Nutritional economics

A commodity bay and brewer's grain

Brewers grain in a commodity bay: this by-product of beer brewing can contain up to 80% water.

Nutritional economics are important when managing a dairy farm as feed-related costs can make up over 60% of costs on-farm. Costing on a dry matter (DM) and nutrient basis allows you to assess which feeds are of most value to your herd. Effects of drought and international markets may limit the availability of certain feed supplies and, consequently, increase the cost of buying that feed. It then becomes important to forward contract so that prices do not rise to uneconomical levels.

Costing on a DM basis

By calculating the cost of feed on a DM basis, you can determine whether the feed is an economical nutrient source compared to other feeds.

Formula

Price of feed as fed ($/tonne) ÷ DM % of feed

Example

Citrus pulp at $50/tonne containing 20% DM

50 ÷ 20% = $250/tonne DM

Example

Grain at $285/tonne containing 91% DM

285 ÷ 91% = $313/tonne DM

Once you work out the total DM cost of a feed, you can then determine what feeds are of most value to your herd and your budget. Low DM feeds such as citrus pulp sound cheap on an as-fed basis, but do not cost much less than grain on a DM basis.

Costing on a nutrient basis

Work out how much the feed costs in dollars per DM kilogram ($/kg DM) as shown above. Then calculate the nutrients that are in that feed (look in feed tables for averages) - access the feed cost calculator.

Costing on a metabolisable energy or ME (MJ/kg DM) basis

Formula

(Cost of feed $/tonne DM ÷ 1000) ÷ Amount of ME in MJ/kg DM

Example

Brewers grain contains 12.7 MJ/kg DM of ME at $265/tonne DM

(265 ÷ 1000) ÷ 12.7 MJ/kg DM =$0.02/MJ of ME

Costing on a protein, starch, sugars and neutral detergent fibre or NDF (% DM) basis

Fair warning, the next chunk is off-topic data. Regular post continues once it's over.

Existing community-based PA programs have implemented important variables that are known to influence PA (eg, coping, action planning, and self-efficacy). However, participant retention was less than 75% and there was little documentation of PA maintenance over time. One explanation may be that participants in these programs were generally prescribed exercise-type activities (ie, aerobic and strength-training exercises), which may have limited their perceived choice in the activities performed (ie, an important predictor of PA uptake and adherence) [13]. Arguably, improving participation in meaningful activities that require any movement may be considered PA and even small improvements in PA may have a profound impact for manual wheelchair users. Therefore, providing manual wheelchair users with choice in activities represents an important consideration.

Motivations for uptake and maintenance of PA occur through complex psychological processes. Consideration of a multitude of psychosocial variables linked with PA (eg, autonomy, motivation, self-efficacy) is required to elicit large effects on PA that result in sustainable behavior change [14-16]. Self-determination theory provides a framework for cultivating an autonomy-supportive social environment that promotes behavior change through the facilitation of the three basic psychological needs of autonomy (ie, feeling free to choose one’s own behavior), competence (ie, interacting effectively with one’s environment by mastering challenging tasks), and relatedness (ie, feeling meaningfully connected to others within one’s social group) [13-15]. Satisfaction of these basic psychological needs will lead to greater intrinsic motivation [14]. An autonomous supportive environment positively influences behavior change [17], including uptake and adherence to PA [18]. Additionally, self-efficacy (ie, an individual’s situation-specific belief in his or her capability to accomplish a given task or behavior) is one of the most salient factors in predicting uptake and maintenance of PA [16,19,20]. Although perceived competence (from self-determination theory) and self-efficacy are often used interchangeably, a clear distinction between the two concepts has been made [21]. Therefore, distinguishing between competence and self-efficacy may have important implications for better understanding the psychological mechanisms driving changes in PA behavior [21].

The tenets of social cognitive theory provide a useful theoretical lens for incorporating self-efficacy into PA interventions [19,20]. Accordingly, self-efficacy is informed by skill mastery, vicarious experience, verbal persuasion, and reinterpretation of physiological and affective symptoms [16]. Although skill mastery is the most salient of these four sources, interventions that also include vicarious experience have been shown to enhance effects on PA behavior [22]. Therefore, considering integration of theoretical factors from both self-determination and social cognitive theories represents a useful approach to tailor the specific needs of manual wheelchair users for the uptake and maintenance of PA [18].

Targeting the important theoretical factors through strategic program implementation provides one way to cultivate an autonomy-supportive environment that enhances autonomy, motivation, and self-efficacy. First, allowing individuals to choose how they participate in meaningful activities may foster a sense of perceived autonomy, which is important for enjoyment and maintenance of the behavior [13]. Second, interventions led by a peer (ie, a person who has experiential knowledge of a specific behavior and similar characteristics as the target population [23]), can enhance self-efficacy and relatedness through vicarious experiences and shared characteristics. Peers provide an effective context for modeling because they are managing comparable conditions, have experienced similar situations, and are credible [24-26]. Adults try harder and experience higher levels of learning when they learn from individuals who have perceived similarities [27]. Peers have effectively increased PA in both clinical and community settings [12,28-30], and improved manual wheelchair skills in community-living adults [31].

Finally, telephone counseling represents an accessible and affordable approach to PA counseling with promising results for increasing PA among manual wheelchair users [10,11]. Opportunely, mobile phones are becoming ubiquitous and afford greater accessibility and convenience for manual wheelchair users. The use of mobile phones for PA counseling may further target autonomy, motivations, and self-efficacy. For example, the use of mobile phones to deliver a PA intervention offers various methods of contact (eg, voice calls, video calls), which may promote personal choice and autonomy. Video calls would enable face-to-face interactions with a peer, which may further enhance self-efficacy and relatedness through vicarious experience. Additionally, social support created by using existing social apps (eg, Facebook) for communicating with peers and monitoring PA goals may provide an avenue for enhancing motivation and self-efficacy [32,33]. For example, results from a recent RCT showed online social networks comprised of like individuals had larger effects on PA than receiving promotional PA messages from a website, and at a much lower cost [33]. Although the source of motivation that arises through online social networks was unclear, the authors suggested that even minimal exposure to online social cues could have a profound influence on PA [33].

Formula

(Cost of feed $/tonne ÷ 1000) ÷ (Amount of nutrient % DM ÷ 100)

Example

Soybean meal contains 52% DM of crude protein at $650/tonne DM

(650 ÷ 1000) ÷ (52 ÷ 100)

$0.65/kg ÷ 0.52 kg CP/kg DM = $1.25/kg DM of protein

Forward contracting

A forward contract is a legal agreement between a feed supplier and a feed buyer that can reduce the feed price risk. Remember that 60% of operating costs on dairy farms can come from feed costs.

A forward contract is where the farmer (feed buyer) agrees to buy a specific quantity of feed at a ´locked-in´ price until a predetermined time in the future.

There is usually a storage fee on top of the ´locked-in´ price, but this is generally quite small in relation to the variation in feed costs.

Some advantages and disadvantages of forward contracts

Advantages

  • The price is constant over a 12-18 month period.
  • Price fluctuations occurring within the market are avoided.
  • The contracted feed can be defined by the farmer´s specific requirements in terms of feed quantity and quality according to the feed budget.
  • There is little to no costs to sign a contract.

Disadvantages

  • Fluctuations in the market may mean the normal price recedes dramatically below the ´locked-in´ contract price.
  • The grain is required to be delivered as stated in the contract.
  • There is a risk involved if product does not meet the required expectations.
  • The delivery must be accepted from contracted supplier and the contract cannot be offset.
  • If the supplier does not meet expectations, then the buyer´s only recourse is through legal action.

Case study

Grain was contracted at $270/tonne in August 2002 for 12 months. It can be seen in the figure below that by initiating a forward contract a farmer can save a lot of money even when the market prices fall below the contracted price in April, May and July.


Diagram of a forward contract price compared to market price of grain
Figure 1. A comparison of a forward contract price for grain and the fluctuations in the market price of the grain

Margin over feed costs

  • The margin over feed costs (MOFC) is the amount of total farm income left over after paying for all of the feed costs.
  • It becomes important to monitor your feed costs as MOFC is a major driver of farm profits.
  • Aim to keep feed-related costs below 60% of total farm receipts.
  • It is influenced by input costs (fertiliser, seed, concentrates), environmental variables (weather), milk and other farm income, cow feed conversion efficiency and overall management.

There are two ways that you can increase MOFC:

  1. Grow and utilise as much high quality forage as possible.
  2. Use concentrates where necessary to balance the diet and increase production per cow.

Understanding how nutritional economics can improve dairy farm profitability is an important aim in enhancing profitability. Forward contracting may prove to be beneficial, particularly when a ´locked-in´ price is well below market driven prices.

Further information

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Last updated 05 March 2013